The project begins on 1 December 2016 and the team is now complete: we are delighted to announce the appointment of Dr Antonia Sarri as the project’s Research Associate. Dr Sarri is an expert in ancient epistolography, papyrology and the transmission of texts. She completed her PhD at UCL in 2011, on literary and documentary papyri from Oxyrhynchus (the transmission of the text of Xenophon’s Anabasis also formed a major part of the PhD). Dr Sarri has worked as Postdoctoral Research Fellow at the University of Heidelberg’s Institut für Papyrologie’s Research Project (SFB 933) on ‘Material Text Cultures‘ – she has a monograph (Material Aspects of Letter Writing in the Graeco-Roman World) in press with De Gruyter (2017). This book examines the development of letter writing conventions in antiquity and sheds light on changing trends in Graeco-Roman epistolary practice over some eight hundred years.
The first task for the project (which will occupy the first month or so) is to to establish the total number of letter collections to be included in the project, as well as gathering and organising the material for the first group of collections we shall examine.
There will be monthly updates on this blog about the project – watch this space!
We’re delighted to announce that the AHRC is to fund a four-year project at Manchester on Ancient Letter Collections (£500k), co-ordinated by Prof. Roy Gibson (PI) and Dr Andrew Morrison (CI). The project will begin in December 2016.
The letter collections of Greco-Roman antiquity dwarf in total size all of ancient drama or ancient epic put together. Yet, unlike epic or drama, they have little visibility as a distinctive area of study. This is due in large part to the fact that no one definitively knows – because no one has thought to ask – how many letter collections actually survive from antiquity. This project will establish for the first time how many such collections survive. More significantly, through diachronic critical review of each collection to survive from the fourth century B.C. to the fifth century A.D., the project sets itself the task of establishing the study of ancient letter collections as a discrete and unified field. Included in that survey are numerous foundational texts of ancient literature and thought, from the letter collections of Plato through those of Cicero and the Christian New Testament to Saint Augustine’s collections in later antiquity. From this survey it will emerge that – like ancient drama or epic – there is significant generic unity across time, above all in terms of formal features, despite differences in content and focus between individual texts.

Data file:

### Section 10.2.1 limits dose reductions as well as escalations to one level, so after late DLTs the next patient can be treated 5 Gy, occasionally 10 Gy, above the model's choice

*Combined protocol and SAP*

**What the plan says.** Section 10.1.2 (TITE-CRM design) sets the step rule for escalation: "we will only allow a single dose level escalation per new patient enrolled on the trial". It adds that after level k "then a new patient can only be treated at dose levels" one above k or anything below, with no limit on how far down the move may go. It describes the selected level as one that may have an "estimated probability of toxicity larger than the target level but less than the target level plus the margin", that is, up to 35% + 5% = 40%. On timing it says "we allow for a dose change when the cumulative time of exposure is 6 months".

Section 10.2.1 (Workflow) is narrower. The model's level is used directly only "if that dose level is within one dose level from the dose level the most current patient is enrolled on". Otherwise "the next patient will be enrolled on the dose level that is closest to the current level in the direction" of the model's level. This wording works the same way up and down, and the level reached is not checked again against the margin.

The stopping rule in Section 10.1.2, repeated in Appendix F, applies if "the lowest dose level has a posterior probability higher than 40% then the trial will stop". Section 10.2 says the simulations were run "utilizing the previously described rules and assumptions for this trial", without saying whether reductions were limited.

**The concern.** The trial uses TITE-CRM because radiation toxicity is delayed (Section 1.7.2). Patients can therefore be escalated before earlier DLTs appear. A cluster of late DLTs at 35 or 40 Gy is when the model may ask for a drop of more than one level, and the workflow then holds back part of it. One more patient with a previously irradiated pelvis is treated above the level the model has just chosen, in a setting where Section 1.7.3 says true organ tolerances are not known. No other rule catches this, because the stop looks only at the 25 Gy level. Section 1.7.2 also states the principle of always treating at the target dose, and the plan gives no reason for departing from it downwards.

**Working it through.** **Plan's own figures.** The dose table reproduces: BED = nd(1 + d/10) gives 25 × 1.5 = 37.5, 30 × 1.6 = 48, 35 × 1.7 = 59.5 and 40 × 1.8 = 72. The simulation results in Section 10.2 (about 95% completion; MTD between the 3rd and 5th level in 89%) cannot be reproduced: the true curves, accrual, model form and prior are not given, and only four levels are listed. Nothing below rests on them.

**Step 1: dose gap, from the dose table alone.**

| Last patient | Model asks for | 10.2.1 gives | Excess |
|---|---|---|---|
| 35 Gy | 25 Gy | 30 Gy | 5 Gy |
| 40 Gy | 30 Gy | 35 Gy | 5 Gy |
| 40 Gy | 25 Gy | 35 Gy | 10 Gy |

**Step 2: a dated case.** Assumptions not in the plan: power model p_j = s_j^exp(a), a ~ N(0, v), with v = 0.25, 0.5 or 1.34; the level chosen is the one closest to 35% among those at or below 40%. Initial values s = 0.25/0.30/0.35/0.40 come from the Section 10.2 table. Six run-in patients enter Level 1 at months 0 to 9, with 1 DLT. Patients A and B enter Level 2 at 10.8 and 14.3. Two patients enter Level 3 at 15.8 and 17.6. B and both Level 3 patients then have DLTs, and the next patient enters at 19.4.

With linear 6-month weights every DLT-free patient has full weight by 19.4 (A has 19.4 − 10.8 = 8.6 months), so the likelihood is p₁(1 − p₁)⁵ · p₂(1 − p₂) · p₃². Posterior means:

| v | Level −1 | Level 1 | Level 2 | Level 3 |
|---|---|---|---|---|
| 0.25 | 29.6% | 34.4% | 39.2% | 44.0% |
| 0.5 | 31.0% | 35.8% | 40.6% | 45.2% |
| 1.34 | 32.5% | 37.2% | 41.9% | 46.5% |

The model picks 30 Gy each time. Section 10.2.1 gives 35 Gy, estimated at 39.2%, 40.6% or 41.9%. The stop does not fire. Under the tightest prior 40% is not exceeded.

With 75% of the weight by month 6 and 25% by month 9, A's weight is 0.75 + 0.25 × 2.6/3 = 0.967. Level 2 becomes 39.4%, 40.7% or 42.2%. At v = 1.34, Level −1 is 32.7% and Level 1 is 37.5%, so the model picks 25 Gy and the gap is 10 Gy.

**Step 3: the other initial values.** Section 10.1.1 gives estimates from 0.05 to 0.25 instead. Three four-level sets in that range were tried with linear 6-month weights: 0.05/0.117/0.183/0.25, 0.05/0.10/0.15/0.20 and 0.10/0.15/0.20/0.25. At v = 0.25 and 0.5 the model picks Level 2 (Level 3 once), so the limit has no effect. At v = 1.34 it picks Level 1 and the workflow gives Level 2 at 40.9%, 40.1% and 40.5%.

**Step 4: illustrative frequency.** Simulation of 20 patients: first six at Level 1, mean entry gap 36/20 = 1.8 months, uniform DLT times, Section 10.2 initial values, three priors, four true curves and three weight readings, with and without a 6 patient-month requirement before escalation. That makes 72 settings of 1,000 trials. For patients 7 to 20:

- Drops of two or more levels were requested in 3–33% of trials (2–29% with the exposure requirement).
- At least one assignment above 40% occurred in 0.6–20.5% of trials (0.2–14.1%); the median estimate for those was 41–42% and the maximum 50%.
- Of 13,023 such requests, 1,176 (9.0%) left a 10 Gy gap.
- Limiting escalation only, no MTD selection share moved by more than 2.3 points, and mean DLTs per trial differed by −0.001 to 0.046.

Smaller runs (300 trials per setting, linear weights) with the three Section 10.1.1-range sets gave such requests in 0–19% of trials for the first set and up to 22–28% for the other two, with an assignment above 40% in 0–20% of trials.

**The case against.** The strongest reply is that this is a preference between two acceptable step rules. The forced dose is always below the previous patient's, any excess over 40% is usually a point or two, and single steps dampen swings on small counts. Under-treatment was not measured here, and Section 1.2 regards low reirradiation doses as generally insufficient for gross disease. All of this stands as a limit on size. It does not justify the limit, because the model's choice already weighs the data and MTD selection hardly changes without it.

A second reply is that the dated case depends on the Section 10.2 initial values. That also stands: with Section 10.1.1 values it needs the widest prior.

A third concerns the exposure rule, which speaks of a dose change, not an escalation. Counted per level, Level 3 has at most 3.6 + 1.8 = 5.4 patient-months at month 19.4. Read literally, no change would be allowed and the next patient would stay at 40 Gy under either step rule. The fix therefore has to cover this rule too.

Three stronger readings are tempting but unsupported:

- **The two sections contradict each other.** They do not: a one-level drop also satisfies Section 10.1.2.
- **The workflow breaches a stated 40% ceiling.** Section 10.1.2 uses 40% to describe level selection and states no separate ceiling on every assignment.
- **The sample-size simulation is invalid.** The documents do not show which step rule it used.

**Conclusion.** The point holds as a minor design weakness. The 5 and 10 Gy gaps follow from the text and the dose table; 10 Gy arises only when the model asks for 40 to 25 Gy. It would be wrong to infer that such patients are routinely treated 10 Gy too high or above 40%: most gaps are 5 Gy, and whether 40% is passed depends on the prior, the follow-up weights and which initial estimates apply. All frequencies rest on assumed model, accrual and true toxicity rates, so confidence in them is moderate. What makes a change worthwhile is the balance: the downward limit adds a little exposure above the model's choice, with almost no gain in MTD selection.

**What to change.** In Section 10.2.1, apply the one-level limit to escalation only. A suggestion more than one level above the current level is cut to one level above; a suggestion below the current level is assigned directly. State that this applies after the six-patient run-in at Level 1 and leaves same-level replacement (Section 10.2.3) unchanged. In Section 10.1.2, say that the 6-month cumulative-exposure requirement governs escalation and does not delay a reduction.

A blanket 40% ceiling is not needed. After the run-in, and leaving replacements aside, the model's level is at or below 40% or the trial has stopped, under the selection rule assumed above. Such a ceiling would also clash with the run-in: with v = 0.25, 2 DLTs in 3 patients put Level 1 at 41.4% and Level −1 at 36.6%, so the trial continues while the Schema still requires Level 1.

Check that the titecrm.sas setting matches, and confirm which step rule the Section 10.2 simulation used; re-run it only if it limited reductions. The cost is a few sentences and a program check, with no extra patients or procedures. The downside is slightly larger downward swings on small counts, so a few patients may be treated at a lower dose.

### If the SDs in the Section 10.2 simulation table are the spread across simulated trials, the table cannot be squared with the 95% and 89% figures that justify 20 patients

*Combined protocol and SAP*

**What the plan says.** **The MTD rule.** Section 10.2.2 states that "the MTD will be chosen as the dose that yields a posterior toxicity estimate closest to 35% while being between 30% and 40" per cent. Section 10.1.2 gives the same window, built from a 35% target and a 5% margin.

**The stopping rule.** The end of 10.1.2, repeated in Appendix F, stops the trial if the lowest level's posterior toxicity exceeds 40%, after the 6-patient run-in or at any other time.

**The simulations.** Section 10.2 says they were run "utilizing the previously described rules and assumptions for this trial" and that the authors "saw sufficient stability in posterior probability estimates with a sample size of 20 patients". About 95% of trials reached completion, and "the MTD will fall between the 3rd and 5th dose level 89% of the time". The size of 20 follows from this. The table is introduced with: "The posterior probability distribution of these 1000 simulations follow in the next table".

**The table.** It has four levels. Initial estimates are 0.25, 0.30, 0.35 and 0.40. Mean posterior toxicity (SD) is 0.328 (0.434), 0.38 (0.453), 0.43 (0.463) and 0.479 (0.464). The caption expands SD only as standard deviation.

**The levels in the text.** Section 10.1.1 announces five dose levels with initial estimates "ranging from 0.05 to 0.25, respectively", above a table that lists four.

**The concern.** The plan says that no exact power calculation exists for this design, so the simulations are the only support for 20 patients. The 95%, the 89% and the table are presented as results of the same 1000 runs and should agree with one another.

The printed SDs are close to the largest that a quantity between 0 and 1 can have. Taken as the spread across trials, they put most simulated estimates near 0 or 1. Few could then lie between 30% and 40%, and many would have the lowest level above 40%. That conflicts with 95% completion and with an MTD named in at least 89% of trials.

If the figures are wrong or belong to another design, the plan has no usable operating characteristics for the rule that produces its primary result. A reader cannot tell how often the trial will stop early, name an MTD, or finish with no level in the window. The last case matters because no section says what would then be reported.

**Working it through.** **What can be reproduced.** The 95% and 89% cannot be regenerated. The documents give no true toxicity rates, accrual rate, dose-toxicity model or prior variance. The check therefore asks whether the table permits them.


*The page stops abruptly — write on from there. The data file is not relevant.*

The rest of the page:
Alongside the creation of a field of study, it is an important part of this project to establish how ancient letter collections were ordered and read. A good number of surviving ancient letter collections – perhaps the majority – are available only in standard modern editions which have abandoned the distinctive ordering that is found in the ancient manuscripts of these collections. For example, Cicero’s Letters to Friends show a particular ordering by addressee or theme in all ancient manuscripts; but modern editors have re-ordered these letters entirely by chronology, thus obliterating the format in which the letters were read for first 1,500 years of their history. By seeking to establish how each letter collection to survive from antiquity was originally arranged in its manuscript form, we aim to recover, and promote the importance of, distinctively ancient reading practices in relation to letter collections.
The project will result in two substantial books: i) a critical review of each of the c. 70 surviving Greco-Roman letter collections before 500 A.D., and ii) an accompanying synoptic interpretative monograph.
The major component of the critical review is a series of cross-referenced discursive essays. Each essay will include the following information for each surviving letter collection:
a) basic information on authors, dates and other works;
b) total number of letters in the collection and total number of addressees (in the largest surviving version of the collection);
c) a detailed descriptive essay on the main patterns of arrangement visible in the available manuscripts, including key information on the earliest evidence available for an existing collection (and whether the arrangements visible in the manuscripts go back to antiquity or even the author’s hand).
d) an essay-survey of modern editions and short critical bibliography of significant items.
The synoptic interpretative monograph – building on the foundations of the critical review – will look at the field as a whole and ask questions about wider patterns of organization and associated reading practices.
The project will also include lots of impact and outreach activities, one of which will be regular posts on this blog once the project gets under way in December 2016.